Please keep Tony in your Prayers tonight.
Tony Robinson 35th ReUnion
The prayer of the humble pierceth the clouds.
Ecclesiasticus xxxv, 17.
Remember "Reality", that popular rock band at Panas fronted by Roy and Gary Renza? Well the Renza brothers have a new band called "The Force" which recently played to a packed house at Fulgum's Bar & Grill in Montrose. The band plays all the great hits from the 70's & 80's. Many Panas alumni showed up to support the guys. The Force will be playing around Westchester this summer. So come on out for a night of great music and a chance to see some old friends. http://jmhaederle.wix.com/theforce
I'm a rock star because I couldn't be a soccer star.
Susan Derrick, Turn, 2015, acrylic and plaster, 48" x 48"
Susan Derrick Solo Exhibition
Studio 103, Tashiro Kaplan Building, Pioneer Square 306 South Washington St., Seattle
May 7th - 30th, 2015 First Thursday Opening- May 7th, 2-9pm
Exhibition hours: Fridays and Saturdays 12-5pm
Thursday May 7th, 2-9pm First Thursday Opening Friday May 8th, 12-5pm First Friday Saturday May 30th, 12- 5pm Closing Party
There is free parking right across the street if you arrive after 5:00.
Impermanance explores the transience of time and the fragility of being human. The isolation of the figure is lost and found within richly textured layers of atmospheric color.
mid-15c., Scottish gouf, usually taken as an alteration of Middle Dutch colf, colve "stick, club, bat," from Proto-Germanic *kulth- (cognates: Old Norse kolfr "clapper of a bell," German Kolben "mace, club, butt-end of a gun"). The game is from 14c., the word is first mentioned (along with fut-bol) in a 1457 Scottish statute on forbidden games (a later ordinance decrees, "That in na place of the realme thair be vsit fut-ballis, golf, or vther sic unprofitabill sportis" [Acts James IV, 1491, c.53]). Despite what you read on the Internet, "golf" is not an acronym. Golf ball attested from 1540s; the motorized golf-cart from 1951. Golf widow is from 1890.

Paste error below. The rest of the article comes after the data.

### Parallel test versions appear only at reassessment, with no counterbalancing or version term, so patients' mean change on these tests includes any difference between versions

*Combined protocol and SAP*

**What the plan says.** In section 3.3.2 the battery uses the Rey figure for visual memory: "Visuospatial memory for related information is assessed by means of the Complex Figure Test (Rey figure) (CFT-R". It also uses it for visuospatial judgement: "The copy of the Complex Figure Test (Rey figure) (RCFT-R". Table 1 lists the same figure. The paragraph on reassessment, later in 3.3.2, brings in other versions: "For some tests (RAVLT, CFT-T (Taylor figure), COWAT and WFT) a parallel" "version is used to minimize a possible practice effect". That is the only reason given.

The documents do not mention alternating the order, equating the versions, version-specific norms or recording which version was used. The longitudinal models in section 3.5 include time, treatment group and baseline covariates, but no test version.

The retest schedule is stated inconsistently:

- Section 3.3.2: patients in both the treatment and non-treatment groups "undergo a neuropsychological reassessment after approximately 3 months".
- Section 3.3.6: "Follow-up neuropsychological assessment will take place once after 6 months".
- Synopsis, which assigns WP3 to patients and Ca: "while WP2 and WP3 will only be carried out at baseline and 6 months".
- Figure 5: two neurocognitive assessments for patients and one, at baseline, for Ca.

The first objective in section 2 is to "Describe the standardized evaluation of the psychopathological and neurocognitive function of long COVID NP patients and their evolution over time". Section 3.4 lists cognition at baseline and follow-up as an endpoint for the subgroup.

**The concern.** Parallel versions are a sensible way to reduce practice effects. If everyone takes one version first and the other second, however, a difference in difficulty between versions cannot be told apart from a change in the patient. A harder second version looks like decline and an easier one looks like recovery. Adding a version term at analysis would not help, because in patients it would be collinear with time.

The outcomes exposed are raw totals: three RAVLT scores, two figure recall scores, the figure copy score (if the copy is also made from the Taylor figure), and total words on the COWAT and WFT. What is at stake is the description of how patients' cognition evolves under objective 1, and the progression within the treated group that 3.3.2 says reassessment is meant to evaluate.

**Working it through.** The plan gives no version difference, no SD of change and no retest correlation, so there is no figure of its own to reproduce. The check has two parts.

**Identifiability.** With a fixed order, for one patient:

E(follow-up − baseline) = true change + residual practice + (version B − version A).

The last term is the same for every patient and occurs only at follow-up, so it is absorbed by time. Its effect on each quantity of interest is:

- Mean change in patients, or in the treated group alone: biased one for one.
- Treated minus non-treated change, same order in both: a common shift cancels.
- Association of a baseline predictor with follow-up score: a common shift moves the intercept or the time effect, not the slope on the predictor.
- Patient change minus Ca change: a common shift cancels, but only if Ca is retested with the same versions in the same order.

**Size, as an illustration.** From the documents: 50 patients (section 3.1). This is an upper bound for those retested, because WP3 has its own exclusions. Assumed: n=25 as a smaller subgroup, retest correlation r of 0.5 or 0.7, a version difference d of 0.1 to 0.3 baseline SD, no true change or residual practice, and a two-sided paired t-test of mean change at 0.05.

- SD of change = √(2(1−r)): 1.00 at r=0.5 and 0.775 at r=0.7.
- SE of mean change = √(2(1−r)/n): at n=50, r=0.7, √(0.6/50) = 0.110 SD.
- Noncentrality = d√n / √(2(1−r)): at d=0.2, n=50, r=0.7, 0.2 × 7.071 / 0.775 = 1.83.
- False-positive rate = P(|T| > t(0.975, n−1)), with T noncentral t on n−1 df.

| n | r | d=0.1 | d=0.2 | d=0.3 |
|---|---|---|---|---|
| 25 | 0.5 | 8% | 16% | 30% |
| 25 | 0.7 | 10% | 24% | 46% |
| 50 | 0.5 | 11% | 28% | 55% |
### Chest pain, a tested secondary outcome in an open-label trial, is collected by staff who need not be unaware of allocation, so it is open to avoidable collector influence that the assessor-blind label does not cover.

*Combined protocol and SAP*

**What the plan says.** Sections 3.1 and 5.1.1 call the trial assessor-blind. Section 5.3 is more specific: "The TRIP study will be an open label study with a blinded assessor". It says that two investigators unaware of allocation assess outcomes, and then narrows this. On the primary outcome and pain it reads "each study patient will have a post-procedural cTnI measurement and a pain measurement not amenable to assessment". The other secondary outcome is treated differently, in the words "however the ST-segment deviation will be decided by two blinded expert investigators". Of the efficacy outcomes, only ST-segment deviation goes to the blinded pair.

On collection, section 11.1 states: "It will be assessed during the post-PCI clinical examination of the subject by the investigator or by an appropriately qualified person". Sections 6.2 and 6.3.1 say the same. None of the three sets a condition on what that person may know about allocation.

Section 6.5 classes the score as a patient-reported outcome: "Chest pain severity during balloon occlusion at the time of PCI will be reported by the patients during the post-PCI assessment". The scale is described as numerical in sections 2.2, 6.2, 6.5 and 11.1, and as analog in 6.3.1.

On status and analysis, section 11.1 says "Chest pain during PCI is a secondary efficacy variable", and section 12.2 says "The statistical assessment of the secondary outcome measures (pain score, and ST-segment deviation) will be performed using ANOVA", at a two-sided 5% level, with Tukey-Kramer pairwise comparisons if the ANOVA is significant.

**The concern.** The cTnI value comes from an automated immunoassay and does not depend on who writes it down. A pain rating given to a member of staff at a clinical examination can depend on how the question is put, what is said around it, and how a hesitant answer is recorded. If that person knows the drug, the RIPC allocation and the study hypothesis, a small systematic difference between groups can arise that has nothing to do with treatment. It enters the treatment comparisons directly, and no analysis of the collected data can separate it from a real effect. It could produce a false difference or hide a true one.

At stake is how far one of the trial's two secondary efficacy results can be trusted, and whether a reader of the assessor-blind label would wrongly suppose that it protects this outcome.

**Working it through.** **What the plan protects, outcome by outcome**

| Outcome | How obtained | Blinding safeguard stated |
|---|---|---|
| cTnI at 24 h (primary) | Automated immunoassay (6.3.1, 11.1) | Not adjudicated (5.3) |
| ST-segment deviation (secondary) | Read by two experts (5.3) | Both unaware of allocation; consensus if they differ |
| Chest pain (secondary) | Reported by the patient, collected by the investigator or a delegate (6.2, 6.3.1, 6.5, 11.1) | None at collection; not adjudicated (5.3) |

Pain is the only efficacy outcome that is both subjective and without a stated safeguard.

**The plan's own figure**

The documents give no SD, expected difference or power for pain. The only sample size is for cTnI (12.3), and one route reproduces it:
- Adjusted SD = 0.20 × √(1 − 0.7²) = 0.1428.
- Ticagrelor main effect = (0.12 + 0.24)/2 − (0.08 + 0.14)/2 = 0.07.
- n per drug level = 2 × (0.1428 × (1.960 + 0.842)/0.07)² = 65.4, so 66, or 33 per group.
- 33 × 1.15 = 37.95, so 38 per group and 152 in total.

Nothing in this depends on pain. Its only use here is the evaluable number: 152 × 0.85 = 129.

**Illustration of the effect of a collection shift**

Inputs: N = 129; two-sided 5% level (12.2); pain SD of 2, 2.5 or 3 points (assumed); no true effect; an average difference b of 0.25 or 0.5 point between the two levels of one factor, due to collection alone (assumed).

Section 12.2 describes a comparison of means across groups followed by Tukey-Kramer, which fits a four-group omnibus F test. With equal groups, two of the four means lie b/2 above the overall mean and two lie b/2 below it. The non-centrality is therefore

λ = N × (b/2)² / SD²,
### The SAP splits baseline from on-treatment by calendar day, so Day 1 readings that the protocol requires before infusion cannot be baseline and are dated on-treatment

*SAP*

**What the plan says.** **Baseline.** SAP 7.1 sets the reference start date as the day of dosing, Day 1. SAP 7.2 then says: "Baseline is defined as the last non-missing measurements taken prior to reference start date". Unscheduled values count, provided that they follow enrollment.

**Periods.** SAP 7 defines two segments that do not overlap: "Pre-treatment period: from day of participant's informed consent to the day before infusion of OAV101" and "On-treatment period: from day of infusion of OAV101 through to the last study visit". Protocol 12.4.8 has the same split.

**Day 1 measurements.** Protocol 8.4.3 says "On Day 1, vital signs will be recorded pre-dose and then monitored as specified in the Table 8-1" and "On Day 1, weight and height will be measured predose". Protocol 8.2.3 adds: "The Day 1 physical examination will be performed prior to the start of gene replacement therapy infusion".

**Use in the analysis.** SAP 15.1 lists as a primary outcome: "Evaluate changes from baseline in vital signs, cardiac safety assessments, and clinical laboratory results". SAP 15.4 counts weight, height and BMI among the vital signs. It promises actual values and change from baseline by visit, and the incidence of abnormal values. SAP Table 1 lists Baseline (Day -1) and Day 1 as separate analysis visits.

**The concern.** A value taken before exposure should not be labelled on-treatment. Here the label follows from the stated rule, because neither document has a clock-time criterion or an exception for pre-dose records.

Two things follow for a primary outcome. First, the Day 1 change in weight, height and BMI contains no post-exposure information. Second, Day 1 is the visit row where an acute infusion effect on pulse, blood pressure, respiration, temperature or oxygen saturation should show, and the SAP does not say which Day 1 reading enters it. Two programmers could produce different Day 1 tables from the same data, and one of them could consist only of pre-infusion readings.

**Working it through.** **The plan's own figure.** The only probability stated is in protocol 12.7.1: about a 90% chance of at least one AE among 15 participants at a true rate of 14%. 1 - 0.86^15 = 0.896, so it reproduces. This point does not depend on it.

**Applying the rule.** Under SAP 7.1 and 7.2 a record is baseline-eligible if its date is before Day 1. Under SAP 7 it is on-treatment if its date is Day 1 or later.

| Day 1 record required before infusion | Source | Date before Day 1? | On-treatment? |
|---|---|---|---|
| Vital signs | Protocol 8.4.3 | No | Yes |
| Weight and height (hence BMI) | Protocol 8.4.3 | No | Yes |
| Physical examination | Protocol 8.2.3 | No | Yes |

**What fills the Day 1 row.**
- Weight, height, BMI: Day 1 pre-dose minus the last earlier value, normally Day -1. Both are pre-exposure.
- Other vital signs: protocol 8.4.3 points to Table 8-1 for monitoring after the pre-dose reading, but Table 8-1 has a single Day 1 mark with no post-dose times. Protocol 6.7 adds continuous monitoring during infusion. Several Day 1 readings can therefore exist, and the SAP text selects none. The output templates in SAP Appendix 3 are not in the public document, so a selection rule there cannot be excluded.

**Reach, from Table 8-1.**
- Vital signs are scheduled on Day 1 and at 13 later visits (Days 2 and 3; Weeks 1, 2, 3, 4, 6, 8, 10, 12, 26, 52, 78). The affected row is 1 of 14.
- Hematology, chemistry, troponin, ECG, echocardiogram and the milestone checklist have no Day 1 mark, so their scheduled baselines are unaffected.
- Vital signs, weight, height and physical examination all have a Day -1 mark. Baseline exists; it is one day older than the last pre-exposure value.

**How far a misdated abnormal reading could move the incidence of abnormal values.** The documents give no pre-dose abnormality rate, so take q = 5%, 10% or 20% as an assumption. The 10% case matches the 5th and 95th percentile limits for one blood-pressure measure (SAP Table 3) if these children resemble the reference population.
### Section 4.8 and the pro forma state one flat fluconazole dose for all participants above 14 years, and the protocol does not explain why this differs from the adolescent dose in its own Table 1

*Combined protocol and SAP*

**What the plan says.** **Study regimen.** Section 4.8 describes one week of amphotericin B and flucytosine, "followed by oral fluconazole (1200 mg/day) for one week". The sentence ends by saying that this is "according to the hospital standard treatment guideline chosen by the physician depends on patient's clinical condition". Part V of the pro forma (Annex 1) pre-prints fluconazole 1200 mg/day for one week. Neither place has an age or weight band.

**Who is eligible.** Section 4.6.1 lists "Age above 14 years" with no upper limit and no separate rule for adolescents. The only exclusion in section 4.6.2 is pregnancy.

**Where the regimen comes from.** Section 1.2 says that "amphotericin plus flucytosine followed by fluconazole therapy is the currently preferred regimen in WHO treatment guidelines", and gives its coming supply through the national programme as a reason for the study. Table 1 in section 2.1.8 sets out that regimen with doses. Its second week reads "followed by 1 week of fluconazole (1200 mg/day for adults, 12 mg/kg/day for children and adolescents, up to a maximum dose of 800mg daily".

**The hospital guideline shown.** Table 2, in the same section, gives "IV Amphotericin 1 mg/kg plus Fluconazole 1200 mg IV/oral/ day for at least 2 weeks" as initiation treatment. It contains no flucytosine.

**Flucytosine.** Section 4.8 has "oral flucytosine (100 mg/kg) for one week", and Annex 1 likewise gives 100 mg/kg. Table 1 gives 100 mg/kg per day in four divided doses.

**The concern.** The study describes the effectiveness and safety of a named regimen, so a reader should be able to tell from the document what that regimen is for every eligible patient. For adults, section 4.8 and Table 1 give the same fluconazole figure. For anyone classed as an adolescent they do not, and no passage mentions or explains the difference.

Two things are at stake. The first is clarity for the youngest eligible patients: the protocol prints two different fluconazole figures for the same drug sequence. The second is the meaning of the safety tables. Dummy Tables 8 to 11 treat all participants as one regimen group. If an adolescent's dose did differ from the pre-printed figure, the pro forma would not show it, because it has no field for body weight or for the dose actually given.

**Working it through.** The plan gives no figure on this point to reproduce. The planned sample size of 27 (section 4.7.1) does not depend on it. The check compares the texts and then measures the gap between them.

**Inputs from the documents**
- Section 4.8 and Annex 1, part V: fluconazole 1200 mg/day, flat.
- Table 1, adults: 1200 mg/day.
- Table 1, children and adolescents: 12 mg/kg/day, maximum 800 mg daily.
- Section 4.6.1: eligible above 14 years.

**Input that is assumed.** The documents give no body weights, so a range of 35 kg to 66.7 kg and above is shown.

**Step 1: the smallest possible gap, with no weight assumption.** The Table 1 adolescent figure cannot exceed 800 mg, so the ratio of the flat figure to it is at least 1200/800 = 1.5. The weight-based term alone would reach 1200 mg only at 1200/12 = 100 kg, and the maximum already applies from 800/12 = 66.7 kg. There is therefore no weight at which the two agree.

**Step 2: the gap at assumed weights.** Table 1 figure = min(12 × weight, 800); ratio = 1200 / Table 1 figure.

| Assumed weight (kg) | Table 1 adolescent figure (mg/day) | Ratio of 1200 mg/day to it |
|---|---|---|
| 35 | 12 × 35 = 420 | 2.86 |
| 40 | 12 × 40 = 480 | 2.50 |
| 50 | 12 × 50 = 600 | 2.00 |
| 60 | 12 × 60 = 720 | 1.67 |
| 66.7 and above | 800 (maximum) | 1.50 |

Courtesy: Online Eymological Dictionary
I still recognize: Tony Robinson, Fred Berndt, Barbara Hatzmann, Patti Engel, Debbie Vargulick, Lance "Romance" Poritzky, Mark McCaffrey, Kenny Filete, Eric Van Etten, Chris Perry, Leigh Treistman, Barney Molloy, Kevin Coleman, Mary Chauvan and Ellen White. Who else is in there? email me: firstname.lastname@example.org
Mr. Angelo Trongone
AngeloR. Trongone of Carmel, NY passed away on January 16, 2015 at the age of 88. He was born in Bronx, NY, the son of Angelo and Elena (Constantino) Trongone. He was a school teacher at Lincoln Titus Elementary in Lakeland for 30 years. He loved music and sang at many friend and family events. Angelo was a proud veteran of the United States Navy having served in the Asiatic and Pacific theatres during WWII. He is survived by his wife Blanche, his son Paul and his wife Sally, his daughter Gina, his daughter Elena Champagne and her husband Carl, his sister Yolanda, and his grandchildren Elena, Angelina, and Paul.
..the soul separated from the body and existing apart elsewhere. Is death anything else but this? Nothing else.